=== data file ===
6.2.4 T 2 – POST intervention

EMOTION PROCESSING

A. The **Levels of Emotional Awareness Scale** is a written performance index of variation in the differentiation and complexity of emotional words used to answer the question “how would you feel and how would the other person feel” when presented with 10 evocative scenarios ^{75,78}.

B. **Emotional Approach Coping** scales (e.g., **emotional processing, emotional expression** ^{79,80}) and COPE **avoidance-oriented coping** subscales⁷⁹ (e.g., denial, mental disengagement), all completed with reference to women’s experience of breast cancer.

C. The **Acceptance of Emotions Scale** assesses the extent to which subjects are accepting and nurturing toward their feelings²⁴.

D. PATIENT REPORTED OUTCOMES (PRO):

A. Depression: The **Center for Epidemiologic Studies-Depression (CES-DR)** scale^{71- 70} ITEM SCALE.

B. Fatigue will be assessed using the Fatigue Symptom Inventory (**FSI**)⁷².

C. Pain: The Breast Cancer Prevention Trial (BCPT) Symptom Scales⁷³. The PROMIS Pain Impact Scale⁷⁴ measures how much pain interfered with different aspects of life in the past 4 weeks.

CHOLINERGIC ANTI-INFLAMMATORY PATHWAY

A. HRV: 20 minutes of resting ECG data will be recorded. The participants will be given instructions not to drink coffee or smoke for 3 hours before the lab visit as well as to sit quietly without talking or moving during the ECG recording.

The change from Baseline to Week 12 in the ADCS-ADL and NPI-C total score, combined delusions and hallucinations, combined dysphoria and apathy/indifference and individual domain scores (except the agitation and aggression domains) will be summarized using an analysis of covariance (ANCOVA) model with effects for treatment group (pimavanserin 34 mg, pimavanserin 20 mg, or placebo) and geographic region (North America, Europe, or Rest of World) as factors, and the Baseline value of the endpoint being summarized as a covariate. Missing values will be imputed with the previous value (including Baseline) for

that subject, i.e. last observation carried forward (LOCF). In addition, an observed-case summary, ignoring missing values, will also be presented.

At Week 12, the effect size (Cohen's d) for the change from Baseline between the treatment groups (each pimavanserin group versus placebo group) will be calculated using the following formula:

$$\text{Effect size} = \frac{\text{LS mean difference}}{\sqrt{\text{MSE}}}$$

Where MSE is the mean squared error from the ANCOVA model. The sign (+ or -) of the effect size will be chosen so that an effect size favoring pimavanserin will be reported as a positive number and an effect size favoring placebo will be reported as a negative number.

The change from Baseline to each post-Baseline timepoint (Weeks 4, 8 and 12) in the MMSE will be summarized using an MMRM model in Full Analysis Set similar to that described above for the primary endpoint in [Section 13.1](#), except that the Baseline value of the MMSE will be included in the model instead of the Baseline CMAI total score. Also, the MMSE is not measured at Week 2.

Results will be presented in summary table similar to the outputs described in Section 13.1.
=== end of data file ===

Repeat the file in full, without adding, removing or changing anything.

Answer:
6.2.4 T 2 – POST intervention

EMOTION PROCESSING

A. The **Levels of Emotional Awareness Scale** is a written performance index of variation in the differentiation and complexity of emotional words used to answer the question “how would you feel and how would the other person feel” when presented with 10 evocative scenarios ^{75,78}.

B. **Emotional Approach Coping** scales (e.g., **emotional processing, emotional expression** ^{79,80}) and COPE **avoidance-oriented coping** subscales⁷⁹ (e.g., denial, mental disengagement), all completed with reference to women’s experience of breast cancer.

C. The **Acceptance of Emotions Scale** assesses the extent to which subjects are accepting and nurturing toward their feelings²⁴.

D. PATIENT REPORTED OUTCOMES (PRO):

A. Depression: The **Center for Epidemiologic Studies-Depression (CES-DR)** scale^{71- 70} ITEM SCALE.

B. Fatigue will be assessed using the Fatigue Symptom Inventory (**FSI**)⁷².

C. Pain: The Breast Cancer Prevention Trial (BCPT) Symptom Scales⁷³. The PROMIS Pain Impact Scale⁷⁴ measures how much pain interfered with different aspects of life in the past 4 weeks.

CHOLINERGIC ANTI-INFLAMMATORY PATHWAY

A. HRV: 20 minutes of resting ECG data will be recorded. The participants will be given instructions not to drink coffee or smoke for 3 hours before the lab visit as well as to sit quietly without talking or moving during the ECG recording.

The change from Baseline to Week 12 in the ADCS-ADL and NPI-C total score, combined delusions and hallucinations, combined dysphoria and apathy/indifference and individual domain scores (except the agitation and aggression domains) will be summarized using an analysis of covariance (ANCOVA) model with effects for treatment group (pimavanserin 34 mg, pimavanserin 20 mg, or placebo) and geographic region (North America, Europe, or Rest of World) as factors, and the Baseline value of the endpoint being summarized as a covariate. Missing values will be imputed with the previous value (including Baseline) for

that subject, i.e. last observation carried forward (LOCF). In addition, an observed-case summary, ignoring missing values, will also be presented.

At Week 12, the effect size (Cohen's d) for the change from Baseline between the treatment groups (each pimavanserin group versus placebo group) will be calculated using the following formula:

$$\text{Effect size} = \frac{\text{LS mean difference}}{\sqrt{\text{MSE}}}$$

Where MSE is the mean squared error from the ANCOVA model. The sign (+ or -) of the effect size will be chosen so that an effect size favoring pimavanserin will be reported as a positive number and an effect size favoring placebo will be reported as a negative number.

The change from Baseline to each post-Baseline timepoint (Weeks 4, 8 and 12) in the MMSE will be summarized using an MMRM model in Full Analysis Set similar to that described above for the primary endpoint in [Section 13.1](#), except that the Baseline value of the MMSE will be included in the model instead of the Baseline CMAI total score. Also, the MMSE is not measured at Week 2.

Results will be presented in summary table similar to the outputs described in Section 13.1.